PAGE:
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Forestry

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Spring 2017

TalkBack for Spring 2017

 

Where would the wood?… 

I enjoyed the article “Wood Takes Wing” in the Winter 16 edition of Washington State Magazine on the many possibilities for wood as a new source of carbon molecules for all of those polymers we take for granted. Technologies that allow us to reduce burning of fossil fuels for energy recognize its highest value. The potential for atmospheric carbon reduction is a plus.

But there was an unasked question hanging behind the article—where will the timber come from to fill the old mills? The same environmental groups who just say no to transporting or burning fossil fuels also eagerly block … » More …

Winter 2016

Wood Takes Wing

The most complex chemistry lab on the planet is growing in your neighborhood. There might be a tree in your own backyard, cranking out chemicals as it converts sunlight to food, wards off pests, and circulates water and nutrients through it roots, branches, and leaves.

So diverse is the chemical compendium produced by trees that we get aspirin (willow bark is a natural source of salicylic acid and has been used to treat pain since ancient times), the ink Leonardo used in his notebooks (from leaf galls produced by wasp larvae), and natural antibacterials (the fiber in cedar chips is used to make hospital gowns).

» More …

Gary Chastagner. Photo Robert Hubner
Winter 2013

Ask Mr. Christmas Tree

If you’re looking for Gary Chastagner around this time of year, you would do well to put out an all-points bulletin to Wherever Christmas Trees Are Sold. He’s perused trees up and down the West Coast, as well as in Massachusetts, Rhode Island, Wisconsin, Illinois, Michigan, Arizona, and Texas. Just look for the cheerful fellow taking clippings, bending needles, and chatting up the owners about things like moisture content and needle retention.

 

“My family knows that if it’s Christmas time, I’m usually around looking at Christmas tree lots,” he says.

Chastagner, officially a plant pathologist with the WSU Puyallup Research and Extension Center, is … » More …

forest near Mt St Helens
Spring 2013

The forgotten forest

Early successional forests, the stage following a major disturbance such as fire, windstorm, or harvest, have typically been viewed in terms of what is missing. Considered by the forest industry as a time of reestablishment or “stand initiation,” these early successional forests have been studied from the perspective of plant-community development and the needs of selected animals. Neither view fully grasps the diverse ecological roles of the early successional stage, argue WSU forest ecologist Mark Swanson and colleagues in a 2011 paper in the journal Frontiers in Ecology and the Environment.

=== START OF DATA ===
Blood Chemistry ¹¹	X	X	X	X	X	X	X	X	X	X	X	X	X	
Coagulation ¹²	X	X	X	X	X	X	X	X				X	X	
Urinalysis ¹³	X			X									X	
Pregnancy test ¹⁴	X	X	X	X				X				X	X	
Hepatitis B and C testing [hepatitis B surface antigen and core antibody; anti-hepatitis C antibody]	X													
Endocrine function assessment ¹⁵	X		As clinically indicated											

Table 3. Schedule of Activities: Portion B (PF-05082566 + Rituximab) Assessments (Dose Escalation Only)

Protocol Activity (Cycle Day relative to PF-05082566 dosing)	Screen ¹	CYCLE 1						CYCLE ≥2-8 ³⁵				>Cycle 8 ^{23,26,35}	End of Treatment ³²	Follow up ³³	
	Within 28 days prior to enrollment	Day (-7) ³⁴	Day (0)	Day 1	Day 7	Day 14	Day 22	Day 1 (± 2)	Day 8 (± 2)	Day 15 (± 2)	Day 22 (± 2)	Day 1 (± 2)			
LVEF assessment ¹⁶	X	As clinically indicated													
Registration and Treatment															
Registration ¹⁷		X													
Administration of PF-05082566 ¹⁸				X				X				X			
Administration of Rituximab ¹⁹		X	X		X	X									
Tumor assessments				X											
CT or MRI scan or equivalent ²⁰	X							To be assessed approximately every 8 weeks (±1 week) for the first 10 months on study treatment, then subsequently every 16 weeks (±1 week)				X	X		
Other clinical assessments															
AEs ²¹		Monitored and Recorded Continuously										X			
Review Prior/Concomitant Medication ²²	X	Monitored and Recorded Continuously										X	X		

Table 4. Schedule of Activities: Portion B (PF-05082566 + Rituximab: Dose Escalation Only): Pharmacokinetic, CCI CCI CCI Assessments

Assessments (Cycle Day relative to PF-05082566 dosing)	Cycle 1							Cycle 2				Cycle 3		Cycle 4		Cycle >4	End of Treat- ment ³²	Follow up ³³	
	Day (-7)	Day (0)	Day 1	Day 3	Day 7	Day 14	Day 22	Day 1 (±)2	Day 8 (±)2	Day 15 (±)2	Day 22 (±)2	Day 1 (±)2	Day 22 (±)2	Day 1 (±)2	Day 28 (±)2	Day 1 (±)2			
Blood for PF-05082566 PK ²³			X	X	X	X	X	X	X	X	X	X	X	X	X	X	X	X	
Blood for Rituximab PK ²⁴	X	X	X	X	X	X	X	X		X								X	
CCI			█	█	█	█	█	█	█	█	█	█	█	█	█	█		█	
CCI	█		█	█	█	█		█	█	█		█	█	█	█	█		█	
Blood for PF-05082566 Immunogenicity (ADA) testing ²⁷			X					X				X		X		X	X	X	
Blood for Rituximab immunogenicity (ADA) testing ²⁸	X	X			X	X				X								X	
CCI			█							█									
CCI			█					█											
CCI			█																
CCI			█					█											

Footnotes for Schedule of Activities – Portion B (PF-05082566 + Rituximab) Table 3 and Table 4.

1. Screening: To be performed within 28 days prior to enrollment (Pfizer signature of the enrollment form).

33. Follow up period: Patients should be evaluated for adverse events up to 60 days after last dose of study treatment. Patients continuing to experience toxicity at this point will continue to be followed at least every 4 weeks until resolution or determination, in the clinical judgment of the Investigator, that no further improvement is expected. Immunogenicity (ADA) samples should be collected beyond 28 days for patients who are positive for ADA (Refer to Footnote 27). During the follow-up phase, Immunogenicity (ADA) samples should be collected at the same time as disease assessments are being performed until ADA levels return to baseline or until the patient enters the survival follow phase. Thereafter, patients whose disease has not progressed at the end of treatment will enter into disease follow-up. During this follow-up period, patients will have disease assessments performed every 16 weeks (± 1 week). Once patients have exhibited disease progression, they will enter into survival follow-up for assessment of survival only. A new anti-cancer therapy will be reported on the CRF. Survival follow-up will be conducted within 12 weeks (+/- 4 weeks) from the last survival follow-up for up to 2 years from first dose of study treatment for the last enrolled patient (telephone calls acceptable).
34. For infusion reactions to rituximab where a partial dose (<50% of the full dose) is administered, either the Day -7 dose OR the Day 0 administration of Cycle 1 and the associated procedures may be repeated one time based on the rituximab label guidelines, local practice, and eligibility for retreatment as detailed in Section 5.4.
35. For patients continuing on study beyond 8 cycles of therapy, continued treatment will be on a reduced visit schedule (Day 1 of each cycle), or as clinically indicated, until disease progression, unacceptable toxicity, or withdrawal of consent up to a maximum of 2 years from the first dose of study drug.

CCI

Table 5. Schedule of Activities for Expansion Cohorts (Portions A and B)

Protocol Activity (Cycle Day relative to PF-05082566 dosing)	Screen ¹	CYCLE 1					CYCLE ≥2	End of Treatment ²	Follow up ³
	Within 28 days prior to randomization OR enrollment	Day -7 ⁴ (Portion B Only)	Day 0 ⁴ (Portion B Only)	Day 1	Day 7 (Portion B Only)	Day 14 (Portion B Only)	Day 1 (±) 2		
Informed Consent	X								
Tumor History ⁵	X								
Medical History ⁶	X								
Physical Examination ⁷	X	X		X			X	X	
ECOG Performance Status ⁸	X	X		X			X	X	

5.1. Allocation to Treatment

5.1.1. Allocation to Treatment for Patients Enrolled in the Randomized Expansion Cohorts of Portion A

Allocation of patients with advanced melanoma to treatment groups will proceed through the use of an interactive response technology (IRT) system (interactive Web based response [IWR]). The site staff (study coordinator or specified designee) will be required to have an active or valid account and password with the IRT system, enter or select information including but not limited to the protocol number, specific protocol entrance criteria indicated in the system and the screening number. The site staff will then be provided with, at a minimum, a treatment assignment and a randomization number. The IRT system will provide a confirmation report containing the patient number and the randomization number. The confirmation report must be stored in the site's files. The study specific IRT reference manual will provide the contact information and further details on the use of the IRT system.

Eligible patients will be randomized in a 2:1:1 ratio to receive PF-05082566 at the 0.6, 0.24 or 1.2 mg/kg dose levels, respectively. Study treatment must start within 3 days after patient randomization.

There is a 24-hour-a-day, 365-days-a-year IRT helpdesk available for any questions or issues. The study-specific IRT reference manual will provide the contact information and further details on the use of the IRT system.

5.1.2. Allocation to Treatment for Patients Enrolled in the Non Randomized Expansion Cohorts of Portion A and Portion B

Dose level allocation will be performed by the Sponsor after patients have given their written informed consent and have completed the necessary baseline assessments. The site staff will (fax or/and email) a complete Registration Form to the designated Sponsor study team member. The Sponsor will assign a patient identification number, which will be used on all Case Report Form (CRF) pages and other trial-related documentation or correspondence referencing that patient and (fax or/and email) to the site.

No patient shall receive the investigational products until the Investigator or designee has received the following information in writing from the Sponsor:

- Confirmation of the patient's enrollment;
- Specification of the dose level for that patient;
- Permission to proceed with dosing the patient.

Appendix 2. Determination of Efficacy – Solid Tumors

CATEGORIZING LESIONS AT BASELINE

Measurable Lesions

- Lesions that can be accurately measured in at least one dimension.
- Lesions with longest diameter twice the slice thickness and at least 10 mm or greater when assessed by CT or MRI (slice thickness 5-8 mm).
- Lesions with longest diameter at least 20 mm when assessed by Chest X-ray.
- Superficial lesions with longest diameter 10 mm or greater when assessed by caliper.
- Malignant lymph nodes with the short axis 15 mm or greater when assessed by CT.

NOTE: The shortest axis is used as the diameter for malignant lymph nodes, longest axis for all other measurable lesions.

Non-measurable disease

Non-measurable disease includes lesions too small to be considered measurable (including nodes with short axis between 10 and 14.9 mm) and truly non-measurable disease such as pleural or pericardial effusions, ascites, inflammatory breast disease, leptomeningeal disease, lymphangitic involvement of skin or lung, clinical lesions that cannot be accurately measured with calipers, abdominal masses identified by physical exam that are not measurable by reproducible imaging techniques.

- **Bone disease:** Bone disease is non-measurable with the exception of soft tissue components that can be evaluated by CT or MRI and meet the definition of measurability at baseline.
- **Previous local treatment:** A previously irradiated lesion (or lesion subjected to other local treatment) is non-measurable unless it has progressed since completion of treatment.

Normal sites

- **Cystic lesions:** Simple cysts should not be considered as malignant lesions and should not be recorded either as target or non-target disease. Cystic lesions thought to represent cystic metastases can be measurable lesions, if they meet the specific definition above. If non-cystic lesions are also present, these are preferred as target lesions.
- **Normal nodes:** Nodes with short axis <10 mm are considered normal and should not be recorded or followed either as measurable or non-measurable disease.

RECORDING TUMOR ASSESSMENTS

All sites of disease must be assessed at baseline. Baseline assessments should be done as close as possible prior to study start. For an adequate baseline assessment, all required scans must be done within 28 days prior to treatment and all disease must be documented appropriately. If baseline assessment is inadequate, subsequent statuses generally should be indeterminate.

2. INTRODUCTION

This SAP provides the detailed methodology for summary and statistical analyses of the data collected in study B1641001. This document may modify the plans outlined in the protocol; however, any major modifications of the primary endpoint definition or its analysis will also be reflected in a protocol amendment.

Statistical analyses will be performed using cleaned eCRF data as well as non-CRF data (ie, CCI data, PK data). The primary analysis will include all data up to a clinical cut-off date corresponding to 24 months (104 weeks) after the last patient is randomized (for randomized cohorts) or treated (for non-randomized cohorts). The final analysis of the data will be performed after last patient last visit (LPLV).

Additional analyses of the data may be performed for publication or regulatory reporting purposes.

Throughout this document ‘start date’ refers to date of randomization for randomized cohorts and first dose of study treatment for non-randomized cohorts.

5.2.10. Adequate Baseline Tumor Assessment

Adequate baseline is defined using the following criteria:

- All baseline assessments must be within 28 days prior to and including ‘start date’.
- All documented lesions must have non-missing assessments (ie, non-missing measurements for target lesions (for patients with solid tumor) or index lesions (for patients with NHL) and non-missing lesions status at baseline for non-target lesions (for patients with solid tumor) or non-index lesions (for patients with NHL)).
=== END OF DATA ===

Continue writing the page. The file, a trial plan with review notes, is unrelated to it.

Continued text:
Forest management throughout the twentieth century focused at first on wood production and later … » More …

Fall 2011

Video: Small forest management

Kevin Zobrist, a Washington State University Extension educator, teaches forest stewardship in the northern Puget Sound region. He helps landowners manage their forests and keep their woodlands healthy. He explains the differences between natural and human-planted forest growth, and the difficulties in creating a diverse landscape that mimics natural forests. Linda Kast ’75, a graduate of WSU’s forest management clinic, tells how she came to own wooded property in western Washington.

Read more in “Seeing the Trees” in the Fall 2011 issue of Washington State Magazine.

Fall 2011

How to protect your home from wildfires

If you live in a wildfire-prone area, preparation and forethought is key to your personal safety and preserving your home.  You can follow these ten FireSafe steps to prepare your home and land.

(Courtesy www.firesafespokane.com, a service of the Washington Department of Natural Resources)

1. Recognize the hazard

Fire is a natural part of our environment. In Spokane County, the grasses and pine forests have been subjected to fires every 3 to 30 years. This is a normal part of our Eco-system. There are more than 300,000 people living in Spokane County and many live in or adjacent to forestland. Understand the steps … » More …